1x filter

Discussion in 'Beyond the Basics' started by &Denekamp, Jul 6, 2005.

  1. &Denekamp

    &Denekamp TPF Noob!

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    Hey,

    I have a (probably silly) question..

    the other day, I saw someone with exactly the same cam as I have, an Olympus IS-100. Only, the focus ring looked different from mine. at his you could read the printings on the lens. On mine, those printings are half hid behind another piece of glass, a screwed on filter as I discovered. on the filter it says: B+W (that would be the brand) 52E (that'll be the diameter of the lens) 010 (filter number i guess) 1X (magnification). That is all clear to me, but what I was wondering, what is it there for..? does it act as protection for the actual lens? Does it filter anything? what does it do..? all I know is that its stuck on the lens, you can't screw it off like you could with a normal filter.. maybe is't glued on, I don't know..

    so, if you can tell me anything about this thingy on my lens, that would be nice :)

    Niels
     
  2. Meysha

    Meysha still being picky Vicky

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    It's a UV filter. Stops UV rays from getting to the lens and film.

    I've been meaning to ask a question about this myself. I know that the UV filters worked on the film cameras because there was some issue of them affecting the blues in the film I think. But do they still work on Digital cameras? My gut feeling is that it wouldn't work - because film sensors work differently to negative chemicals. Does anyone know?
     
  3. Meysha

    Meysha still being picky Vicky

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    Ooops should answer the rest of your questions too.

    Most people use the UV filter as a lens protector as you guessed because it doesn't affect the visual light (red, green, blue) but it only stops non visible UV light from getting through.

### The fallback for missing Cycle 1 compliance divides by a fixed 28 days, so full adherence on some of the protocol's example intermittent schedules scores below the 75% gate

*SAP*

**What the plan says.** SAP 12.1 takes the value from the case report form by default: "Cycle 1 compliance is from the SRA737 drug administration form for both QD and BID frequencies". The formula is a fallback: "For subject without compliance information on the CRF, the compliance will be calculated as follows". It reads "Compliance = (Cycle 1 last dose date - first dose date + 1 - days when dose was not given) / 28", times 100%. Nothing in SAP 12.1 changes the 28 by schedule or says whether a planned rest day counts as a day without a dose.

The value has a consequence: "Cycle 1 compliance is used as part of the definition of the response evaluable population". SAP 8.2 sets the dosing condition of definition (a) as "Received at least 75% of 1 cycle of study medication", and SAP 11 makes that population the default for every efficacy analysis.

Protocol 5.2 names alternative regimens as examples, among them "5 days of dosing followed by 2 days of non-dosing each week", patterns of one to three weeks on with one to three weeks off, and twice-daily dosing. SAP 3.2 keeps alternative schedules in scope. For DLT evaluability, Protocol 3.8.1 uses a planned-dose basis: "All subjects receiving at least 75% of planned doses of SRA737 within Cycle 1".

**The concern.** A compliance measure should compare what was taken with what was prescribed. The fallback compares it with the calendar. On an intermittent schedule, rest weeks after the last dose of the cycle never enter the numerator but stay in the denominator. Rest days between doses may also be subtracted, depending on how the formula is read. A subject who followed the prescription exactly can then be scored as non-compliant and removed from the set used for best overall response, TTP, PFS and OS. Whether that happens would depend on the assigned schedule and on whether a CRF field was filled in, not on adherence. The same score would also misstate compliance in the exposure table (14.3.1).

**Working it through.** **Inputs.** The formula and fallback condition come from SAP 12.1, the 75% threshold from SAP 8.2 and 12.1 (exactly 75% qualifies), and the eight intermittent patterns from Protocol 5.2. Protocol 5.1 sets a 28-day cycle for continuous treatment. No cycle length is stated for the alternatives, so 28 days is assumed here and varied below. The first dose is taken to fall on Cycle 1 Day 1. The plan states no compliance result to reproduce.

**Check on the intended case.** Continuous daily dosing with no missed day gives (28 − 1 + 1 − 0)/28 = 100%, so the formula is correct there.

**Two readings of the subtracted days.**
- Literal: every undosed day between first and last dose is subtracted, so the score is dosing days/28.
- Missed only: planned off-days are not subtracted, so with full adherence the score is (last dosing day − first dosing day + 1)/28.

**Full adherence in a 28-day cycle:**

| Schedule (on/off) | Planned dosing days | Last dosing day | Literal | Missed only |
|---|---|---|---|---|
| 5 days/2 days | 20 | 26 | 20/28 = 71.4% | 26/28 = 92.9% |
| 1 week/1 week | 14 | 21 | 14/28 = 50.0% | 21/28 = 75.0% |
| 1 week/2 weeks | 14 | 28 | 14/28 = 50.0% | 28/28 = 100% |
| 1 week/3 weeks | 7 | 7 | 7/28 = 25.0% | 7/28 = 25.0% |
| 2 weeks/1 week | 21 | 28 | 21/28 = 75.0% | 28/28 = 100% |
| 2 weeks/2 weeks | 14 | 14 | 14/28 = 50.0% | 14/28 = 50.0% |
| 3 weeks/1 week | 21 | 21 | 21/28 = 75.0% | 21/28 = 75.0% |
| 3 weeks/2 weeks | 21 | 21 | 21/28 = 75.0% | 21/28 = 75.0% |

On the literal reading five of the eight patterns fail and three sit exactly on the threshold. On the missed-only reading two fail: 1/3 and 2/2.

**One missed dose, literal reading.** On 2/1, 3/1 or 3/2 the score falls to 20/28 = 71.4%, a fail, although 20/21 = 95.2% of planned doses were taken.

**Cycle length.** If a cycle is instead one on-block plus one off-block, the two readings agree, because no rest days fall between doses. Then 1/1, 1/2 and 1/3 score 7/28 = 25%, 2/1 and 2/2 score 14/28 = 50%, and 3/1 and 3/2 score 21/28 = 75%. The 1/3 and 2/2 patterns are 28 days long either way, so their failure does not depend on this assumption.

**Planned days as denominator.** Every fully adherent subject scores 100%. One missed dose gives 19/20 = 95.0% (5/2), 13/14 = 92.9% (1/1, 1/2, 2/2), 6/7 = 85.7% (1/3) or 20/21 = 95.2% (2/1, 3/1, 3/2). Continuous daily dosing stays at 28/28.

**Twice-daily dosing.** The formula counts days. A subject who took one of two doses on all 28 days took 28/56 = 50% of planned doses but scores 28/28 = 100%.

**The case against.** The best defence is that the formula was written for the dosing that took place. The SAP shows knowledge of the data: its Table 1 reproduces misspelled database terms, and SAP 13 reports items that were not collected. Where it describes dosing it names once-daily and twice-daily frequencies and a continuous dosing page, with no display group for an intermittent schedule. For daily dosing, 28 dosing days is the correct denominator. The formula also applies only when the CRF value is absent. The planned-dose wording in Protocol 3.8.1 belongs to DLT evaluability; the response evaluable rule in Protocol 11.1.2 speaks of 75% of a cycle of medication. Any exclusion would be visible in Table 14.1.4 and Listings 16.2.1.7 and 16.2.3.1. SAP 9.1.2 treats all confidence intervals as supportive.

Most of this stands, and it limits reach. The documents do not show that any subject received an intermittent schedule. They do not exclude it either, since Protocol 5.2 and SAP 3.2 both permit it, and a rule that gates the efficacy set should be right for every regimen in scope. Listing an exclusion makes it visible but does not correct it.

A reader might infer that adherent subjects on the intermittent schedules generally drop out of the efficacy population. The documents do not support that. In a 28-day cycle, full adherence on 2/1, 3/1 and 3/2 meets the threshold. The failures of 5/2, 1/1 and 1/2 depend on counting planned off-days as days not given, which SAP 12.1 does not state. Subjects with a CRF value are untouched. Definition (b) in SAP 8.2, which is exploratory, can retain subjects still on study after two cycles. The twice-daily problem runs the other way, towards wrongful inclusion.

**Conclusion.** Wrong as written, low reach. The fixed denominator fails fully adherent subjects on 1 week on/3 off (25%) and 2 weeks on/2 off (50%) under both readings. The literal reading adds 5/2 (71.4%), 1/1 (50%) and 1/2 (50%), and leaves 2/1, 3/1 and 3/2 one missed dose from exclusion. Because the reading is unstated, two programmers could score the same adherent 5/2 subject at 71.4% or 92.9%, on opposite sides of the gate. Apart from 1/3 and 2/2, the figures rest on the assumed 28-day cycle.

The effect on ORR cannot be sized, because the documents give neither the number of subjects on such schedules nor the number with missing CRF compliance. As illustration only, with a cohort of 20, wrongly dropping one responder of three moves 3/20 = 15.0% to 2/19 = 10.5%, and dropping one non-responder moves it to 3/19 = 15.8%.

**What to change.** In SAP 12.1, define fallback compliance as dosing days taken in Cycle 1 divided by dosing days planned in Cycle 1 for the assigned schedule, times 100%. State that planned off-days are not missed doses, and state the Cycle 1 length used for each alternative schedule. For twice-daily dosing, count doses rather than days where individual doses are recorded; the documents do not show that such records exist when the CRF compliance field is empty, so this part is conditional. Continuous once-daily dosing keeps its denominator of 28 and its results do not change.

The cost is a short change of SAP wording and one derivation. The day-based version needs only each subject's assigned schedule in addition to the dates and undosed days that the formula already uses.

That's really strange you can't take it off. I would've thought you could've. That E after the diameter makes me think you can take it off. The E represents the thread size, not that it really matters anymore coz they're all the same. Maybe you're twisting it the wrong way.

    Remember: Lefty loosy, righty tighty. (just a little thing to remind me which was to turn the taps to turn them on or off.)
     
  4. ferny

    ferny TPF Noob!

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    Push down on the filter and turn it. Try not to hold it too hard or you'll distort it (whilst you're holding it) and it'll be harder to get off. Try wrapping something rubber around the edge of the filter to get a bitter grip. It'll come off (if not glued and I can't see why it would be), it'll just need some gentle persuasion.

    http://www.bwfilter.com/bw4.html
     
  5. &Denekamp

    &Denekamp TPF Noob!

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    Ok, makes sence :)

    but.. why doesnt it just say its an UV "blocking" filter?

    I just found out that the pentax I own has one on it too. but for the pentax, I also have a separate (sp?) UV Haze filter.. so that a bit odd.. also a bit unnecessary I'd say hehe..

    anyway, thanks for all the info! :) And I'll try to unscrew it to the lefty..;)

    Oh, one more thing.. sorry. If it protects the lens, how would it do that? I mean, if I get a scratch on the uv filter, i will still see it on the photo, right? or is it due to the fact that its replaceable? So I don't need to buy a new lens when I scratch my uv filter (I think I've just answered my own question :p)
     
  6. SLOShooter

    SLOShooter TPF Noob!